Ah… St. Peter and St. Paul, founders of Christianity; fathers of our faith. Simon Peter, who, in Jesus’ most difﬁcult time, denies knowing him — three times!; Saul of Tarsus, rabid persecutor of Christ followers. Peter and Paul, deeply ﬂawed, like the rest of us; and transformed by the risen Christ. Jesus asks, “Peter, son of John, do you love me more than these?” Yes, Lord, you know that I love you! The woman says to Peter, ‘You are not one of this man’s disciples, are you?’ He says, ‘I am not.’ A second time Jesus says to him, ‘Simon son of John, do you love me?’ Peter answers, ‘Yes, Lord; you know that I love you.’ They ask him, ‘You are not also one of his disciples, are you?’ Peter denies it saying, ‘I am not!’ One of the slaves of the high priest asks, ‘Did I not see you in the garden with him?’ Again Peter denies it, ‘No, I was not in the garden with him!’
Jesus says to him the third time, ‘Simon son of John, do you love me?’ Peter says to him, ‘Lord, you know everything; you know that I love you. Did Peter deny Jesus or did he really love Jesus? The answer, of course, is “Yes.” Jesus’ questioning evokes Peter’s denial, but it also transforms it into a powerful afﬁrmation of mutual love, service and commitment. By the end of this personal exchange, Peter’s afﬁrmation of love has grounded his willingness to do what Jesus asks of him: to tend and feed his sheep, to follow Jesus. It’s a role that will both lead the ﬂedgling church and lead to Peter’s own execution. Like Peter, Paul — Saul — meets the risen Christ in the midst of his day to day work. Saul of Tarsus, a Hebrew of Hebrews; a Pharisee, blameless under the law. Part of his role as an over- zealous religious leader is to extinguish any threats to power and truth as he knows it; this means eliminating Christian Jews.
That was Saul’s work of the day, when he meets the risen Christ on the road to Damascus. The weight of his actions overwhelm Saul when he is questioned by Jesus: “Saul, Saul, why do you persecute me?” He listens, and the message is clear. Saul is called to conversion, and for him conversion to faith in Jesus Christ demands repentance. Like Peter in the Gospel lesson, Paul is confronted by the victimized, denied, and persecuted Christ. He must repent— turn completely around — to face Christ, to hear Christ, to follow Christ. He does just that, and becomes both a leader of the faith and one of the persecuted. The day to day meets the miraculous; sinner and saint — all of a piece when opening to an encounter with the risen Christ. I’ve been thinking about my own encounters with Jesus Christ. As is common in the Southern Baptist tradition in which I was raised, I ﬁrst met Jesus when I invited him into my heart at age 12.
That moment, along with my baptism, remains strong in my memory, and that relationship with Jesus has carried me through both difﬁcult and joyful times in my life. Like Saul, I became very comfortable in my faith, though, to the extent that I knew all the answers, not just for myself but for everyone else as well. And then I discovered my sexual orientation and lived years with doubt, confusion, and shame — until I encountered the risen Christ. I had ﬁnally taken my partner’s advice to meet with Freddie Nixon. Her husband Vic was then pastor at First United Methodist in Russellville. Telling my story and striving to ﬁnd a way to integrate my faith and sexuality, I explained to Freddie that wherever I went to church, I needed to know that people who called themselves Christian had indeed confessed their sin and invited Jesus into their lives. Freddie, after a thoughtful pause, explained that some people would probably explain their faith in that way and some would not. Others might even say that they had no faith.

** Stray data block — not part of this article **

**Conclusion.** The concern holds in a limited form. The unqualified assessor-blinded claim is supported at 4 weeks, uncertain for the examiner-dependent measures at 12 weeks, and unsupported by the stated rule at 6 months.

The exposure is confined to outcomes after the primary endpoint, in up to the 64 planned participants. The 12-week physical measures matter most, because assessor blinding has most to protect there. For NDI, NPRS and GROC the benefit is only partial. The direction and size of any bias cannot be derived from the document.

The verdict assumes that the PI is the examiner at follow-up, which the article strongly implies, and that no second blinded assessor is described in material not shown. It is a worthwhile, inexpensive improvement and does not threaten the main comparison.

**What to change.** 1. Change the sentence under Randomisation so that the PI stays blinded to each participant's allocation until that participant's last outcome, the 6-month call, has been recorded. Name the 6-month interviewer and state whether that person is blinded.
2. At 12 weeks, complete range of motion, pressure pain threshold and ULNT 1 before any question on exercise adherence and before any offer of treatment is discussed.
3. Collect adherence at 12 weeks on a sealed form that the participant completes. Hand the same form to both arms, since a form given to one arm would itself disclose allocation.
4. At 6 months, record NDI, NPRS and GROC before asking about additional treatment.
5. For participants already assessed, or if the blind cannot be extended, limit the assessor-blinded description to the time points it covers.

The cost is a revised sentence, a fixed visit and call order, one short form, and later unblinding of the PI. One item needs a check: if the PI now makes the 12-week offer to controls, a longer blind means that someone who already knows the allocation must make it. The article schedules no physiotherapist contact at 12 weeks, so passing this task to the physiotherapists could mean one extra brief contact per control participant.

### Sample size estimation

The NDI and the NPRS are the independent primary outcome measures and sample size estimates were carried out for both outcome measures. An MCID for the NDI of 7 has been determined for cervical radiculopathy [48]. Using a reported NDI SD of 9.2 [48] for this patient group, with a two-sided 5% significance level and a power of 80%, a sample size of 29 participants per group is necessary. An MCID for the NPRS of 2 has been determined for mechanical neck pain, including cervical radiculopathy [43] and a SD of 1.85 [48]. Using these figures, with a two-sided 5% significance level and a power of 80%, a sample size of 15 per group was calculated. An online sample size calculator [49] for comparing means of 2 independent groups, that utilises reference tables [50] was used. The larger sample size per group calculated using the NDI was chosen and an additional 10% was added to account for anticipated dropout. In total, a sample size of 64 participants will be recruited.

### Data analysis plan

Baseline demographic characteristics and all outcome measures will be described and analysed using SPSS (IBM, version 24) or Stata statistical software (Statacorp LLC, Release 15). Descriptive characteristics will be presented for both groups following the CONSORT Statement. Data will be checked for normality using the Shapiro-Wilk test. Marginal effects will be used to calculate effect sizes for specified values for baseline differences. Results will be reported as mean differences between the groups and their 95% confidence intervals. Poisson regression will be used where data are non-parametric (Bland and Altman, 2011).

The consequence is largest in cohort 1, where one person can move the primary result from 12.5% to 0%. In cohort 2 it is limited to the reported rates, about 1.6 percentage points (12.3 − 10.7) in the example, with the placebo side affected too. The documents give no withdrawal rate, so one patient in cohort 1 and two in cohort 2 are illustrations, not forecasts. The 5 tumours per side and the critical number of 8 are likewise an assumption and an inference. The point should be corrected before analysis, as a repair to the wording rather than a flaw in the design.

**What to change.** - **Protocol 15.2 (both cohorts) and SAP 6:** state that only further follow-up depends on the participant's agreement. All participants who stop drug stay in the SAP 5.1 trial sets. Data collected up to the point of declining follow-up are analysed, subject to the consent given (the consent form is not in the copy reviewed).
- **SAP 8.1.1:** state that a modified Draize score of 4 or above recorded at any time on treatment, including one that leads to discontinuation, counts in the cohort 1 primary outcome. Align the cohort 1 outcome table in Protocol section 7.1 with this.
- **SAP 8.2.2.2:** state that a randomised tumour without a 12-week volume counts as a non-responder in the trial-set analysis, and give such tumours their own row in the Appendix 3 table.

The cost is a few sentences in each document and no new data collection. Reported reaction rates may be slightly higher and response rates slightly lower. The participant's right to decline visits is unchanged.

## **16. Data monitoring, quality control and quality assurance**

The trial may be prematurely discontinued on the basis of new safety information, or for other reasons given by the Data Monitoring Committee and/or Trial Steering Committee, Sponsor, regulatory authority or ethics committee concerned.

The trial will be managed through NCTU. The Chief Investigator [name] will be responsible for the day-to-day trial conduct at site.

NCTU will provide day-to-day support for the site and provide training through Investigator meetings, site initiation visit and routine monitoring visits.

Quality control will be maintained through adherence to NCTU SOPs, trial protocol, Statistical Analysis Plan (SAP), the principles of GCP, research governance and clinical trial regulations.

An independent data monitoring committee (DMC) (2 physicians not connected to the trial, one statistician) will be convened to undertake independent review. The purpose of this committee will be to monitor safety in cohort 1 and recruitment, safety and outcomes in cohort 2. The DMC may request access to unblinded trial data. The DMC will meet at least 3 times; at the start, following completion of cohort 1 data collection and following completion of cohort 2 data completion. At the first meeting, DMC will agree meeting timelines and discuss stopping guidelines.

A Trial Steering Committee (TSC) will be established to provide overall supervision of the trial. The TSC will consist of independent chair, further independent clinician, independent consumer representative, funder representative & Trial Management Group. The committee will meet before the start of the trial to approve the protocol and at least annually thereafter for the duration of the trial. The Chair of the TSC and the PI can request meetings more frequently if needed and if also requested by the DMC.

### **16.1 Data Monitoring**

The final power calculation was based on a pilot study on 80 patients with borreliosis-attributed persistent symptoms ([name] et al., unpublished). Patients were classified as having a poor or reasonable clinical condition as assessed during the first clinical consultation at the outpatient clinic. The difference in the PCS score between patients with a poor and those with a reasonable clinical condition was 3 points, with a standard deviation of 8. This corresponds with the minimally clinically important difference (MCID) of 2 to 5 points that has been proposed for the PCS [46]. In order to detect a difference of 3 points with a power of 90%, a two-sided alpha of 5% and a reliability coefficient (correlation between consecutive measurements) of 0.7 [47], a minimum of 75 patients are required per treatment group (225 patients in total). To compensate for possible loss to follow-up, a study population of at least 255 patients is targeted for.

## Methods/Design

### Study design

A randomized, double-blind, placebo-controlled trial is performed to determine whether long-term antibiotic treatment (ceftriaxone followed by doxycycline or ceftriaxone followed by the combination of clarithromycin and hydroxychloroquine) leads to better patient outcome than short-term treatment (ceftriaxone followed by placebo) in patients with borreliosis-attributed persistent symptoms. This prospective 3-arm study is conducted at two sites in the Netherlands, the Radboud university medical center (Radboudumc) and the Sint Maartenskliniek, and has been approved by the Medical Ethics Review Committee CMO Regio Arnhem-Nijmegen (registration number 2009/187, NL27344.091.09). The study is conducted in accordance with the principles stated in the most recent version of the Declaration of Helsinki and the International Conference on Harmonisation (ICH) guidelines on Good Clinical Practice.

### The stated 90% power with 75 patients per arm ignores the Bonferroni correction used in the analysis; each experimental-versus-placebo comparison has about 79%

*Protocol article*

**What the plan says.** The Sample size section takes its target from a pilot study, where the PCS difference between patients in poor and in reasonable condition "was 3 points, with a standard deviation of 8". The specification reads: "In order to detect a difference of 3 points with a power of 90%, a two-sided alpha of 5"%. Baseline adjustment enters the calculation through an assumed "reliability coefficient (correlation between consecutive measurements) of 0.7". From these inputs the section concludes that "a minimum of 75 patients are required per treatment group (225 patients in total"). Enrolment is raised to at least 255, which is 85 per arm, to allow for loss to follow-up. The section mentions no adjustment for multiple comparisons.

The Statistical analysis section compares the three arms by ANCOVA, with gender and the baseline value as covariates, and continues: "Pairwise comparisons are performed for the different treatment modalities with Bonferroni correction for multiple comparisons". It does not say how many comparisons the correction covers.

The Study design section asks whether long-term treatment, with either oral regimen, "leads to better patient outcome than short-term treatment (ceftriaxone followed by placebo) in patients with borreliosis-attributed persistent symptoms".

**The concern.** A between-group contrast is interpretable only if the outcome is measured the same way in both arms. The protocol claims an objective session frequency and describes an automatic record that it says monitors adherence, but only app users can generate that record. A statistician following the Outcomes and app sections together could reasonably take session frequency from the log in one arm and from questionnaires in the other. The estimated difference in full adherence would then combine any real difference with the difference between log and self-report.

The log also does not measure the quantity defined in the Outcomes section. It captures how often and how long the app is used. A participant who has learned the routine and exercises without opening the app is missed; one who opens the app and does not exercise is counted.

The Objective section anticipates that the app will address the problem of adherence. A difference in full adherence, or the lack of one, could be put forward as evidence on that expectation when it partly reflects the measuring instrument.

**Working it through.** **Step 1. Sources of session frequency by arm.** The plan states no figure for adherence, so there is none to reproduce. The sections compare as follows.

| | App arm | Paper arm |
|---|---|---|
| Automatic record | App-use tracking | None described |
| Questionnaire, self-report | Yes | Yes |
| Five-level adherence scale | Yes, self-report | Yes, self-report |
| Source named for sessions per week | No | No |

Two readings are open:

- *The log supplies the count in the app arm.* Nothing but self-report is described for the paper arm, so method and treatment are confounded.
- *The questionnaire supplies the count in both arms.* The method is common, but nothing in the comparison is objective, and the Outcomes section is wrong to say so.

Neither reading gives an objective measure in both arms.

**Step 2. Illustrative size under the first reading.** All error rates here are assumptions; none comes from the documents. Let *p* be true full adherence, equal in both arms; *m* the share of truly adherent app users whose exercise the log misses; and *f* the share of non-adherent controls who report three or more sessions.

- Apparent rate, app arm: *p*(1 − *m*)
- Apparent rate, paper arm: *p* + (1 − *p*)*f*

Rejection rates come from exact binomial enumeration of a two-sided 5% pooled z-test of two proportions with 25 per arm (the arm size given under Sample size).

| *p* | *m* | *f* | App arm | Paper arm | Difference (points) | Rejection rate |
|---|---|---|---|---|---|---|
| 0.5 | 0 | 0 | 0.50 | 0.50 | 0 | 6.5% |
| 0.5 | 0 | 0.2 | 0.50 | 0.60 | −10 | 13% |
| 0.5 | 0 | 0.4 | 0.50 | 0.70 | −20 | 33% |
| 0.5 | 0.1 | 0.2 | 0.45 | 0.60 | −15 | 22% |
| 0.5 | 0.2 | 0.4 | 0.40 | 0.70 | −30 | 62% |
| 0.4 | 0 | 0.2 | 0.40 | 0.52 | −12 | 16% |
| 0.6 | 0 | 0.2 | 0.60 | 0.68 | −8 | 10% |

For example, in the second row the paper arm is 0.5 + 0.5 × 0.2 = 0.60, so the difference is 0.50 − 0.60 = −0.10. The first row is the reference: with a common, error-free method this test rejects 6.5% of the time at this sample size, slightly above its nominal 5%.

And ALL were welcome there. A light as intense as the one that blinded Saul went on inside my head…. All are welcome! Wow! I realized that even as a beloved child of God, my perspective was skewed, and that even as I so often felt marginalized, I had held onto a belief that did the same thing to others. (pause) The risen Christ irrefutably sets things on their heads, and there’s no going back. The call narratives of the Churches’ two great leaders involved confronting their complicity with the dominant ethos of violence, exclusion, silencing and outright persecution of Christ — “the least of these.” Like Peter and Paul, our lives as followers of Christ need that confrontation with the risen Christ, calling our duplicity and hypocrisy to task; not just our personal sins, but our denial of the ways in which our privileged lifestyles contribute to others’ suffering.
It’s knowing that we will meet Christ in the ordinariness of the day to day — keeping our eyes and hearts open to such an encounter; repenting when we fall into sin and turning back to the Lord; knowing that an encounter with the risen Christ can exceed anything we could ask or imagine; that is where our prayer is answered — “Your Kingdom come on earth.” Jesus says, “Do you love me?… Feed my lambs. Jesus says, “Do you love me?… Tend my sheep. Jesus says, “Do you love me?… Follow me. Amen.
Resource: Dale P. Andrews, Dawn Ottoni-Wilhelm, & Ronald J. Allen, Eds. Preaching God’s Transforming Justice: A Lectionary Commentary, Year C (Louisville, KY: Westminster John Knox Press), 2012.